The representative of this newly emerged, globalised power is Colette, who decides to expand the business globally and turn Alison, who is known only locally, into a transnational brand, a product to sell out. Yet, Alison shows no interest in being part of this transformation: “‘I’d like to make you a global brand’, Colette said . . . She could only think of fat things, like McDonald’s and Coca-Cola. In Al’s belief, the four of swords governed the Internet” (184). Alison feels a responsibility towards healing this expanded world as she reluctantly takes on a global, transnational role for herself. Hence, her concern with the desire to bring about positive change through solutions and alternatives; her healing efforts take the form of mediumship, a kind of pastiche of late Victorian spirituality that Mantel resorts to. Her profession is a kind of shaman, and her interaction with benevolent and malevolent spirits, all projections of her own altered states of consciousness, represents an attempt to draw down other forces that might cure the world of dis-ease.

The voices and spirits heard by Alison formally emanate from her own consciousness. Nevertheless, she is represented as a conduit for the widespread traumas of the world and voices therefore emanate from this ecological outside. The contemporary concept of authorship suggests that authorial functions are complex and dialectical, exercising a negative capability by externalising voices which are already internalisations of the external world’s afflictions, horrors and traumas. Exercising hyper-vigilant awareness — the dark other side of the bright new world of transnational commerce — Alison calls up its voices and transforms them into rowdy and colourful characters expressed in fictive language. Alison’s re-invention of the neo-Victorian shaman – the wounded healer – is an attempt to bring a spiritual cure to this contemporary spiritless (uncaring) wasteland and its lethargic people, who are only preoccupied with their properties as investments (as Al’s neighbours after the death of Mart); medicine has failed to adequately cure their malaise which is the result of the dominant uncaring, apathetic lifestyle. The author-function in the contemporary metamodernist world constitutes projection and substantialising of those i dialogically internalised voices – these consequently become vehicles for addressing the unsayable and the hidden of personal, social  and environmental trauma.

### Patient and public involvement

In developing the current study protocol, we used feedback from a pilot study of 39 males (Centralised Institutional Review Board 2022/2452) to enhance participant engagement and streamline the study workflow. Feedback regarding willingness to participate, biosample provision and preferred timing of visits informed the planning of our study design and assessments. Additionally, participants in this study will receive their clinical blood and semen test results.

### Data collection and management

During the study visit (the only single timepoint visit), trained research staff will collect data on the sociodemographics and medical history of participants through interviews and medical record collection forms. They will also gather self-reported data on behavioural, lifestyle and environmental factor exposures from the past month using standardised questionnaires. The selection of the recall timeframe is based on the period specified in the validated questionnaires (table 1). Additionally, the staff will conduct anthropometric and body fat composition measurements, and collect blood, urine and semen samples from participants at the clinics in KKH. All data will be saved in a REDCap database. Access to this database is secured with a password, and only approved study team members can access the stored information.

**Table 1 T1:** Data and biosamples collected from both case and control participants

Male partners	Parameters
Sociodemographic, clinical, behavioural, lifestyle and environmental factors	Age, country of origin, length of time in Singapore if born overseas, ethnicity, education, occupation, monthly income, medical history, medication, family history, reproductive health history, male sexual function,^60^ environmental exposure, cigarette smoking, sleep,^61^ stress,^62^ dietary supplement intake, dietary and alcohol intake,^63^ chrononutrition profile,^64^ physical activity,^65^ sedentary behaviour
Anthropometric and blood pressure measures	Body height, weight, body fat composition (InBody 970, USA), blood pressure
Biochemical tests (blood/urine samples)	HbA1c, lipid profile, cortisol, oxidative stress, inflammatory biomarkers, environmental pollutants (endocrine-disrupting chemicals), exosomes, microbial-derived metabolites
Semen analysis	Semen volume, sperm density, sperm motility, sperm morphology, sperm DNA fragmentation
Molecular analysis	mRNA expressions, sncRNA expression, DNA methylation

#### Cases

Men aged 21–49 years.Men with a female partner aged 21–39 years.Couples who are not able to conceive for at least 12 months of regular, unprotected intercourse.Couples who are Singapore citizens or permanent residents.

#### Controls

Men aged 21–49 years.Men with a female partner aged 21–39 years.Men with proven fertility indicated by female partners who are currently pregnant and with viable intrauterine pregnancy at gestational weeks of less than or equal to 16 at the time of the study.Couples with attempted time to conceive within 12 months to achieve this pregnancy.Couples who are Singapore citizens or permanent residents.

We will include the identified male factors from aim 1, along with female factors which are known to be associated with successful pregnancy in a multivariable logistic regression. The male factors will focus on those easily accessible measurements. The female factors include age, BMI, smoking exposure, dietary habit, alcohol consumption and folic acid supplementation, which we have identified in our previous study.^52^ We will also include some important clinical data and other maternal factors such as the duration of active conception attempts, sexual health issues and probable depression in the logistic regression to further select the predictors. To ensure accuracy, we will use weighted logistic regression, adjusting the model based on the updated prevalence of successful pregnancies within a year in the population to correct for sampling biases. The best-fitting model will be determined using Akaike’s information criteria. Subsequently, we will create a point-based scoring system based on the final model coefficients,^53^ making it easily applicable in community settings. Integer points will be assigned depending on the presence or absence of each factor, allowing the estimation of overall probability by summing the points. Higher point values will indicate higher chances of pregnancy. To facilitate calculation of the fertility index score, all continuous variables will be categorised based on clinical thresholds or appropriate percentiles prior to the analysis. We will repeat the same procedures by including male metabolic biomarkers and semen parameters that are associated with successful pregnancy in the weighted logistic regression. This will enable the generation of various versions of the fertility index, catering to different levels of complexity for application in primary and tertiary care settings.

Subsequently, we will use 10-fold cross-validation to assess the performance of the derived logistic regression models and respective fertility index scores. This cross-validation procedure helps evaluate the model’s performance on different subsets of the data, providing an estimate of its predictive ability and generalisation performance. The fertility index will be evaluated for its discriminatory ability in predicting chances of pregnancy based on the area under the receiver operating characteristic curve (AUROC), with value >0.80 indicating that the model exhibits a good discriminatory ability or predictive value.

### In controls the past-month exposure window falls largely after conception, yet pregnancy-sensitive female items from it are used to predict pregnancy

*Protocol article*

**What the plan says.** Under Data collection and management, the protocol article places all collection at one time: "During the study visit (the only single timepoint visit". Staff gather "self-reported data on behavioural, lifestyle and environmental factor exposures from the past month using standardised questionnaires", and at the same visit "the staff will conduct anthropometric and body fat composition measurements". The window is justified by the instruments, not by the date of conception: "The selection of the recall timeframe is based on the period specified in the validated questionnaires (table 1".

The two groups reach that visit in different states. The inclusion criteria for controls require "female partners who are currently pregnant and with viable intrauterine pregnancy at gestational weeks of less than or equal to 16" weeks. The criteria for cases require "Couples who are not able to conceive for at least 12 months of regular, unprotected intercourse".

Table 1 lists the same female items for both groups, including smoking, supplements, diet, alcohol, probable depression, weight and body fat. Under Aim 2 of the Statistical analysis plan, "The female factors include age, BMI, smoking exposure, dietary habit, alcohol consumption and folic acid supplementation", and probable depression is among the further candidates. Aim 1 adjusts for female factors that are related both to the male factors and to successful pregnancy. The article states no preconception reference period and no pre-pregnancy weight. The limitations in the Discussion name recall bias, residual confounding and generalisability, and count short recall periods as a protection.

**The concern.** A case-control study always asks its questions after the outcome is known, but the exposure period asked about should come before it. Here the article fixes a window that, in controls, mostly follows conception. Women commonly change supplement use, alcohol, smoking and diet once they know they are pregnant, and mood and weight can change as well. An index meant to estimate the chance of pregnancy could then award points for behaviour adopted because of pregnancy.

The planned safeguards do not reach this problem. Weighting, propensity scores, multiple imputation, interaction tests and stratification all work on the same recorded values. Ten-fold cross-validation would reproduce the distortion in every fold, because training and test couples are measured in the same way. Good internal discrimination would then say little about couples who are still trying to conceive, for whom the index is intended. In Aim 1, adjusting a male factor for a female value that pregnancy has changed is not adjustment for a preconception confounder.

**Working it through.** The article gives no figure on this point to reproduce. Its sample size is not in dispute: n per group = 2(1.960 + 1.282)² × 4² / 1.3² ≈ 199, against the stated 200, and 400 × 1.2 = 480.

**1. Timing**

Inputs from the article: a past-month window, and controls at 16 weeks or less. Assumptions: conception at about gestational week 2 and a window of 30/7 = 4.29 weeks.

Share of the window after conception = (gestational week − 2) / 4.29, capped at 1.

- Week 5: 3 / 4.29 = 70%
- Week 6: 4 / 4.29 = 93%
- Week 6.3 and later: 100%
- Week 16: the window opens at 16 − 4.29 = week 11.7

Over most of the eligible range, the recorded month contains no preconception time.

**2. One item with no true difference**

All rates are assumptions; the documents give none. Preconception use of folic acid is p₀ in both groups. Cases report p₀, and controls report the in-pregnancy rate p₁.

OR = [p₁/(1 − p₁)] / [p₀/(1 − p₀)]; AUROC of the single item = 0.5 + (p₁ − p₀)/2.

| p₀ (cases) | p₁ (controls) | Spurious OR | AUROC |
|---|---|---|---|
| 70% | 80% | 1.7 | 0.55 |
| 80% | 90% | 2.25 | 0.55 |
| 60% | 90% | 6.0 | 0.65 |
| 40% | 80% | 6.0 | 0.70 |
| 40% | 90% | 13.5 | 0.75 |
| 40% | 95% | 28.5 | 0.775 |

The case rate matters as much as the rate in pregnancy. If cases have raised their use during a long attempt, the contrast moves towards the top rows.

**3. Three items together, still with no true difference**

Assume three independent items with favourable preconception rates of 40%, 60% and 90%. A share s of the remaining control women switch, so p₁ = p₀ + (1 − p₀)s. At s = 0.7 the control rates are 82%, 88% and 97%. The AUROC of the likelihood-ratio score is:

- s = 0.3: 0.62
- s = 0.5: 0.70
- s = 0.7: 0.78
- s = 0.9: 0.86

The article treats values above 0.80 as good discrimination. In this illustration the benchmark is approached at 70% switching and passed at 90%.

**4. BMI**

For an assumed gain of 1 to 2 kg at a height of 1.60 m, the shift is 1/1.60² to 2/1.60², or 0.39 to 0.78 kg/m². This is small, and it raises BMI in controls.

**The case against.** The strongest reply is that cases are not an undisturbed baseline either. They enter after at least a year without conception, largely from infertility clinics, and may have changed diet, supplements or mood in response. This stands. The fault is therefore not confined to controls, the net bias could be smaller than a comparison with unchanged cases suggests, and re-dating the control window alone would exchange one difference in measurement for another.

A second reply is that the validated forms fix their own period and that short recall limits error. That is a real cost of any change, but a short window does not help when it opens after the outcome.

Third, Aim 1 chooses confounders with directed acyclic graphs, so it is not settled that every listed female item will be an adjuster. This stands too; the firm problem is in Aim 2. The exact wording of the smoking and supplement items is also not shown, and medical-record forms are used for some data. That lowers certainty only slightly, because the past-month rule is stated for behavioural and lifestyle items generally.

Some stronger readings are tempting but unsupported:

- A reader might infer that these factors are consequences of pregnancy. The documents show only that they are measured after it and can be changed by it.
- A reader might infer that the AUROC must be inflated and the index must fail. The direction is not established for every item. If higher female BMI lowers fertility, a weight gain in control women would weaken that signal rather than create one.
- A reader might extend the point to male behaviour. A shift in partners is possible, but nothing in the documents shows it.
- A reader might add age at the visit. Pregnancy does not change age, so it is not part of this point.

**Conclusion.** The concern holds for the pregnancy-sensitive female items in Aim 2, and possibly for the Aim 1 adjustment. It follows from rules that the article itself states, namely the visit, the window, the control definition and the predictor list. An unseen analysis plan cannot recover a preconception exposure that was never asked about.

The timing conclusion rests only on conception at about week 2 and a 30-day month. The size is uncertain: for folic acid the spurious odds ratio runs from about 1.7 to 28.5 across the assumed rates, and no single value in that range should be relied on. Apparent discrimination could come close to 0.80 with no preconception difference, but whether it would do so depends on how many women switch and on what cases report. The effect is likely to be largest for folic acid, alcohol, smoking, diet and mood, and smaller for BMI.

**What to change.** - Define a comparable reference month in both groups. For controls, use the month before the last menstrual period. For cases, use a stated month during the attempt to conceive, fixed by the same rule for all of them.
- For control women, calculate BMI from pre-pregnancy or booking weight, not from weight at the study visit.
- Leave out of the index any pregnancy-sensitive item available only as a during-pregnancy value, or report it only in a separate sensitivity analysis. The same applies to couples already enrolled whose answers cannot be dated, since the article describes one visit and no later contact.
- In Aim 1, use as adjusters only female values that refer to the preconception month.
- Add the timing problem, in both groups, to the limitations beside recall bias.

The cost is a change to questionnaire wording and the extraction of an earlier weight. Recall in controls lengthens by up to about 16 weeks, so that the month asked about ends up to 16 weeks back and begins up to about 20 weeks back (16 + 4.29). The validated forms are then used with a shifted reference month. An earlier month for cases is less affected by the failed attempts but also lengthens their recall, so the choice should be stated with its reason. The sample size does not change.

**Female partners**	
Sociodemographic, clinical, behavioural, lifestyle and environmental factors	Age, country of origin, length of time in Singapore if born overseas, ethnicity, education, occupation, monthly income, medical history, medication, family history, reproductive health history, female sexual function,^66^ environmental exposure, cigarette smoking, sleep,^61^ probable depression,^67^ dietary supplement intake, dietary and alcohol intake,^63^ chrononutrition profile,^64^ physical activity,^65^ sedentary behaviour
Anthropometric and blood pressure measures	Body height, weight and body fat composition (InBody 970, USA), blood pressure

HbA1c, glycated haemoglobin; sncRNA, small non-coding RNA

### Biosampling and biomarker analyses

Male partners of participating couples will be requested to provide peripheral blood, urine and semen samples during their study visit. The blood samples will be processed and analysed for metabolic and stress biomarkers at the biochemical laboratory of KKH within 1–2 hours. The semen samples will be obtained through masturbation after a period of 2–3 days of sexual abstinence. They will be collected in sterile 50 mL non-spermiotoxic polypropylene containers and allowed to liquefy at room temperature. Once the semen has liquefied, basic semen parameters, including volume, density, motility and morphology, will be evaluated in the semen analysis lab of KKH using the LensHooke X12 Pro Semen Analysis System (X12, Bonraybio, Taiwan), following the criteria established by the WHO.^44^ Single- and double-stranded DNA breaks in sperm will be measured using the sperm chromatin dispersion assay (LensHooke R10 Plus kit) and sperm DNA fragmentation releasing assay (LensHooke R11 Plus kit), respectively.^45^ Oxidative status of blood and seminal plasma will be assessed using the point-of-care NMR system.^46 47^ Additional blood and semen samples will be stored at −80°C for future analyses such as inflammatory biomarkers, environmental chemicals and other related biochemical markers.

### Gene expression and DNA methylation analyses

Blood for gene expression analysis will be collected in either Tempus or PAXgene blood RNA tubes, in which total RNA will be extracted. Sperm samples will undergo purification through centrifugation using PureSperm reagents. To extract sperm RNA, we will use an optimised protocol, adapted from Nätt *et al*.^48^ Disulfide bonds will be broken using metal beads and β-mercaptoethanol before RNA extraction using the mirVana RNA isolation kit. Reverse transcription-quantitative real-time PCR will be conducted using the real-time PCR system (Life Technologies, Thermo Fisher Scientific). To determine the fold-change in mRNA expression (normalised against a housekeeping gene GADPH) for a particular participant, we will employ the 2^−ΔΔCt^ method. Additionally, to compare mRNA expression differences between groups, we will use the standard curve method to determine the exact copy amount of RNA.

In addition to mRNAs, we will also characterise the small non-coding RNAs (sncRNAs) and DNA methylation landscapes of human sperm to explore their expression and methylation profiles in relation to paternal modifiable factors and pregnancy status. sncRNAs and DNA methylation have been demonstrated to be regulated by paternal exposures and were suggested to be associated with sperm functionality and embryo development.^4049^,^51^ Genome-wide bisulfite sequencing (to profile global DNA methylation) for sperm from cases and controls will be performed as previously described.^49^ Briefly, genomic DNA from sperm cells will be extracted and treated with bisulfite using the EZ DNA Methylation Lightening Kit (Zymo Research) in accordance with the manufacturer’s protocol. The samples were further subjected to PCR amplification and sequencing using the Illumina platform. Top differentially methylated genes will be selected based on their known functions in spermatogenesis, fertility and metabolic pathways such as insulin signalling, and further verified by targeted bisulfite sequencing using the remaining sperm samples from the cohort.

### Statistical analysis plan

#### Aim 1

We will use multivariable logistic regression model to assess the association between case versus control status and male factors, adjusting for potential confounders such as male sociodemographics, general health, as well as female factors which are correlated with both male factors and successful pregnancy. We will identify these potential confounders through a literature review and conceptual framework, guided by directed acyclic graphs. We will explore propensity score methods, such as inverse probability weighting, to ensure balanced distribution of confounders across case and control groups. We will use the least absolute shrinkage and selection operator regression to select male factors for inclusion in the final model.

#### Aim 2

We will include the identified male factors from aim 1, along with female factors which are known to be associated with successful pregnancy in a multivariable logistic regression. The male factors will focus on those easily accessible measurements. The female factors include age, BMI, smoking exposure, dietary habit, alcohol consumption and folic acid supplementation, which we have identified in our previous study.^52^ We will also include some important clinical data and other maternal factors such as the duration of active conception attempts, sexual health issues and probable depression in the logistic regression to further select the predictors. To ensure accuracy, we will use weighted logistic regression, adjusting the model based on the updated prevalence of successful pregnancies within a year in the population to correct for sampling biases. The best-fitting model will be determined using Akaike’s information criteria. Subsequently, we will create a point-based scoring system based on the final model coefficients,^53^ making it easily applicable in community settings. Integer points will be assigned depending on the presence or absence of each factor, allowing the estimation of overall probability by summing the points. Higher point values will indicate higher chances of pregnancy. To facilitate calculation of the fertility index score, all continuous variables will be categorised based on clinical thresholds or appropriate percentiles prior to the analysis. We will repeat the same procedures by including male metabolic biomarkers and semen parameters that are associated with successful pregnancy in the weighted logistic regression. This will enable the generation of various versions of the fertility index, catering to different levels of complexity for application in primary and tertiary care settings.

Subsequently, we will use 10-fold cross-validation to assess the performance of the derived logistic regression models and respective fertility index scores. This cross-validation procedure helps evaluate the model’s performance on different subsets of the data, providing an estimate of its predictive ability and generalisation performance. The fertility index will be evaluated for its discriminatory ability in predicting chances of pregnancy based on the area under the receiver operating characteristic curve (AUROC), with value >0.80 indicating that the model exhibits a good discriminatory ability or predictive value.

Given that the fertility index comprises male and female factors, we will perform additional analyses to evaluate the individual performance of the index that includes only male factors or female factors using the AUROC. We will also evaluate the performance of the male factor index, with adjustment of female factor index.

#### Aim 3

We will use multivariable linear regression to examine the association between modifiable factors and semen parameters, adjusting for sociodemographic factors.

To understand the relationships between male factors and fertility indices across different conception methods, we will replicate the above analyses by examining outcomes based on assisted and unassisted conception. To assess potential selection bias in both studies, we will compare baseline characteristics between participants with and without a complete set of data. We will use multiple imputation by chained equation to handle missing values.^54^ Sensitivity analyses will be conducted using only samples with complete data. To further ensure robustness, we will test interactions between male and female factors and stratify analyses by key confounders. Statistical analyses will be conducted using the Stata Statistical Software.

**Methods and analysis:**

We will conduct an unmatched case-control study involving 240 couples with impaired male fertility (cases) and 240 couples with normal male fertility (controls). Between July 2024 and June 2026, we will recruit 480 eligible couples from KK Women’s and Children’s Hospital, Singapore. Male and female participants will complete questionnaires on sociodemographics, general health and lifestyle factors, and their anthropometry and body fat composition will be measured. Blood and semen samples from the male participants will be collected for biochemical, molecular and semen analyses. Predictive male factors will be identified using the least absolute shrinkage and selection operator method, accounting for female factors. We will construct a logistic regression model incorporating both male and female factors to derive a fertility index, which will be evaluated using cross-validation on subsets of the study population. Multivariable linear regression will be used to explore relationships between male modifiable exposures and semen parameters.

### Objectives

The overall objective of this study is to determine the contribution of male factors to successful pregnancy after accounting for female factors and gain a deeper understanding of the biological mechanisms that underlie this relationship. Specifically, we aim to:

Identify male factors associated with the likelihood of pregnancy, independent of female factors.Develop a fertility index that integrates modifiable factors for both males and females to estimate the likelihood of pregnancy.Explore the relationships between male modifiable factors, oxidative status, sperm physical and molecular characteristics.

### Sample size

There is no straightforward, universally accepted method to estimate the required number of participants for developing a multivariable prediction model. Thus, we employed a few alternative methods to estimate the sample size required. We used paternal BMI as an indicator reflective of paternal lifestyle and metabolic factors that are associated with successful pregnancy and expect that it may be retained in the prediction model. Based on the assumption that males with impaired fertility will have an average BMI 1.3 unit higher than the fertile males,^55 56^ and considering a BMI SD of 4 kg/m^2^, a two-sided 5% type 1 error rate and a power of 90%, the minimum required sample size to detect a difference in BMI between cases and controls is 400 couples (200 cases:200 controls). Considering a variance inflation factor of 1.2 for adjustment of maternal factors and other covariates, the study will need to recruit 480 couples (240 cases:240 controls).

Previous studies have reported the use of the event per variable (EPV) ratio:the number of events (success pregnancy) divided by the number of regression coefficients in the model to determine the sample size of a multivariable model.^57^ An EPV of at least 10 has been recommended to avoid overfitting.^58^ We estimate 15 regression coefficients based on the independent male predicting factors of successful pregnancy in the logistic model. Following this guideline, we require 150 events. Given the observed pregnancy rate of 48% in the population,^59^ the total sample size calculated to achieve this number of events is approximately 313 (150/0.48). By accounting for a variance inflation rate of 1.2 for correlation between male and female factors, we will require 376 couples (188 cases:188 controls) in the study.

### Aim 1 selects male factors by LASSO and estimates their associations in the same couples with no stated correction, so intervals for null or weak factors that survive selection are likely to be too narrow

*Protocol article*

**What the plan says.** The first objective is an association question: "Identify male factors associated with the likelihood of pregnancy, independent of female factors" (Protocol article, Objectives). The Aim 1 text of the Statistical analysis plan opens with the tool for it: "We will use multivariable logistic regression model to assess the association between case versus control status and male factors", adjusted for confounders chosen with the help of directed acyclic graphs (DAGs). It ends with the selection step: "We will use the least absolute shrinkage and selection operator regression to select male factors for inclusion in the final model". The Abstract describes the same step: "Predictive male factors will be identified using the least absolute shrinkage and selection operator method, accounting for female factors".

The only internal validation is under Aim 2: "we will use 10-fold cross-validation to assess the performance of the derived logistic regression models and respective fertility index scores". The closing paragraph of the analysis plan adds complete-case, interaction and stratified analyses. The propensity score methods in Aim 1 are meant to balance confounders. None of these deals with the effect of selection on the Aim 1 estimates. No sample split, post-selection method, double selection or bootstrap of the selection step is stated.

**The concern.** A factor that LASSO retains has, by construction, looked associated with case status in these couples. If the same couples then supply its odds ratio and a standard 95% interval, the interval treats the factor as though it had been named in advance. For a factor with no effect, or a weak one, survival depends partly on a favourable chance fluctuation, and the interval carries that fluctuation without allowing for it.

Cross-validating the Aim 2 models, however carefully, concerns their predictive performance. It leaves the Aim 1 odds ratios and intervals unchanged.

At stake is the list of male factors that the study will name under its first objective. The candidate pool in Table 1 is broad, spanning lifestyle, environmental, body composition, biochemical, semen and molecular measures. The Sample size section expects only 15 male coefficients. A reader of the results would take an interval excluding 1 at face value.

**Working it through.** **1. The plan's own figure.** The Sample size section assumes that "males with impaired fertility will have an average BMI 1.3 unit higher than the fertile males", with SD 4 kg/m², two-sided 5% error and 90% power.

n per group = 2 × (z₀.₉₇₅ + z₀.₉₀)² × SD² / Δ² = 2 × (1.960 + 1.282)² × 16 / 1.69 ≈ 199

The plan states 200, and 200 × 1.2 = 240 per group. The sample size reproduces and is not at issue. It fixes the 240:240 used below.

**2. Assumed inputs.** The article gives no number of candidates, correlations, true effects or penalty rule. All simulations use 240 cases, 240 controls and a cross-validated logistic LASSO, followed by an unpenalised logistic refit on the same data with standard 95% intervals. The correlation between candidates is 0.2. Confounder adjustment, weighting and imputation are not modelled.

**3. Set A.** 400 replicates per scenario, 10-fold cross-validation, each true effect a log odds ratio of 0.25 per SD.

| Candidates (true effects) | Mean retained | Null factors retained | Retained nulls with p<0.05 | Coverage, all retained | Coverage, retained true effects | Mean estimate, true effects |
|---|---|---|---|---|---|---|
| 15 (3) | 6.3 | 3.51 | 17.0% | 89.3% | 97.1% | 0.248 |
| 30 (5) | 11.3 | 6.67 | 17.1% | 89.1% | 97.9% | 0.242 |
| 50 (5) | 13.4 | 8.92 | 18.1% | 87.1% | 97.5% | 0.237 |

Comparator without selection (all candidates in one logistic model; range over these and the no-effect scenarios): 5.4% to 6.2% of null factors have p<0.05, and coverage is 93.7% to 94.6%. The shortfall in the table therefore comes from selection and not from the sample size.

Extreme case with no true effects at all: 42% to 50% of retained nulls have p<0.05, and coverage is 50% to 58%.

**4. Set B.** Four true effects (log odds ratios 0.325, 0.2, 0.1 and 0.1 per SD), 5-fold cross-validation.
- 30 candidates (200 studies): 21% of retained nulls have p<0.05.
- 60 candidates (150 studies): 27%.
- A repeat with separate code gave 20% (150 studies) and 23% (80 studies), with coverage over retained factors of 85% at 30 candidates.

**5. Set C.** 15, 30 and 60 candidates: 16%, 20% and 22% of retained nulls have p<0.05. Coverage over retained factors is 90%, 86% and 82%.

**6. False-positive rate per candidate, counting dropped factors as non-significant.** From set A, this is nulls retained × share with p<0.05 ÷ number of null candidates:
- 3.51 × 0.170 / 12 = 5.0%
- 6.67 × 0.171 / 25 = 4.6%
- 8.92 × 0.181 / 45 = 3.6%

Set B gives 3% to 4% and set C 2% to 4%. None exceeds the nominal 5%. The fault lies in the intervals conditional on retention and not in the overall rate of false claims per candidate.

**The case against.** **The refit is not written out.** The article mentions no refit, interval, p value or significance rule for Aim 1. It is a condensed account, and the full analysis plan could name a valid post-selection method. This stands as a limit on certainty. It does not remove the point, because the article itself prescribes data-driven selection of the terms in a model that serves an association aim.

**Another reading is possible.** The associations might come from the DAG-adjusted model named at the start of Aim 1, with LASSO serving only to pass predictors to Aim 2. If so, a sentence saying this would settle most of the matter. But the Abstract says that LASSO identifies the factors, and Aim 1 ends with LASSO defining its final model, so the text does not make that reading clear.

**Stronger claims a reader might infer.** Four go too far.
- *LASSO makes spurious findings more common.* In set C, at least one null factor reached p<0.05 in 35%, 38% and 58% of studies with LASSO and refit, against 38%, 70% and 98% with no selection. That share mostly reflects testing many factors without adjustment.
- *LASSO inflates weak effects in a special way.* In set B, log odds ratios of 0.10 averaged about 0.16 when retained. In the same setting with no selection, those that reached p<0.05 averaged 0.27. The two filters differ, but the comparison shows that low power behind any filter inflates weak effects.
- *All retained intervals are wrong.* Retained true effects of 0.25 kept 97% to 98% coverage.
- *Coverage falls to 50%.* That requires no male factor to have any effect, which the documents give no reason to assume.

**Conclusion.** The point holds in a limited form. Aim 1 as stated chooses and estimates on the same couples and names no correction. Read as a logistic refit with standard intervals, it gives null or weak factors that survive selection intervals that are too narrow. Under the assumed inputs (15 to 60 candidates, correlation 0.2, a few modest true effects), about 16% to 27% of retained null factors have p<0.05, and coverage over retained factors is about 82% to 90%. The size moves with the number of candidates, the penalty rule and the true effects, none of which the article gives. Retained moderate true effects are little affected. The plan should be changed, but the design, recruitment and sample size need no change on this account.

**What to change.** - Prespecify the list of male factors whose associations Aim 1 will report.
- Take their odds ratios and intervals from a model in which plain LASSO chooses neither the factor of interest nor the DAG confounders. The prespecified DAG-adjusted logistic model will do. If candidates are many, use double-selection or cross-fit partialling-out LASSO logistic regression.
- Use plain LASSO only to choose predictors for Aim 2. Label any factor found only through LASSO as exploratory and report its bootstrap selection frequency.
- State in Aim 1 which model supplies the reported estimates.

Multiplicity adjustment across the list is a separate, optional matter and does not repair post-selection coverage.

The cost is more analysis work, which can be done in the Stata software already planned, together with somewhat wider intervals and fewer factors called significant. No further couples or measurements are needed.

Photo by Jason Taellious “Shaman” used under a CC BY-SA 2.0 license.

Once the key themes of Alison’s life – risk, child abuse, violence, death, and poison – are established, the narrative begins its own hermeneutic journey towards revelation of the personal and cultural sources of Alison’s traumatic voices. Though seemingly related to the supernatural or “Spirit” the voices are auditory hallucinations that signal Alison’s traumatic experiences in the past that she continues to live with. The first voice is that of Morris, her spirit guide, who possesses a berating tone and scolds her professional abilities. Criticising Alison’s choice of partner, Morris refers to Colette, Alison’s P.A. and manager, as a [f]ucking stuck-up cow” and “[w]hite-faced fucking freak. She’s like a bloody ghoul. Where did you get her, gel, a churchyard?” (7). Again, in the ambiguity-laden form of free indirect speech, mingling Alison and the narrator’s voices, the reader learns, “[h]er colleague was right, Morris was a low person. How did she get him? She probably deserved him, that was all there was to it” (7). We might attribute the narratorial voice here to Alison, but her low opinion of herself emerges from internalisation of voices which have already robbed her of self-esteem and bolstered her assumptions around notdeserve anything or anyone better.

Morris also constitutes a vehicle for the eventual reworking of threatening childhood voices – mother, rapists, teachers, family members, social workers; made able to listen to them through the distancing mechanism of dissociation, to make them real as fictions, Alison slowly begins to remember and to understand that it was not her fault. The ambiguous agencies of free indirect discourse are resolved through Alison’s occupying the narrator’s voice. Psychologists such as Richard Bentall have revealed through extensive research and case studies how “being raped increases the odds of voice-hearing sixfold” (McCarthy-Jones et al. 4). Similarly, the voices Alison hears are initially unacknowledged as the vigorous recurrence of suppressed internalised emotions (such as guilt and shame) related to her disturbed, traumatised past. Alison’s externalisation of her traumatic past in the form of inner voices is a reworking or thinking back of the woman writer through her mother to the rape of Philomela and its image of silenced femininity. The ghosts whose voices Alison hears are shadowy figures in the same way as the men who threatened Alison violently are now shadowy presences in her memory. Mantel not only draws attention to the mechanics of the novelist as a voice hearer but also to the serious issues of violence that women face in society.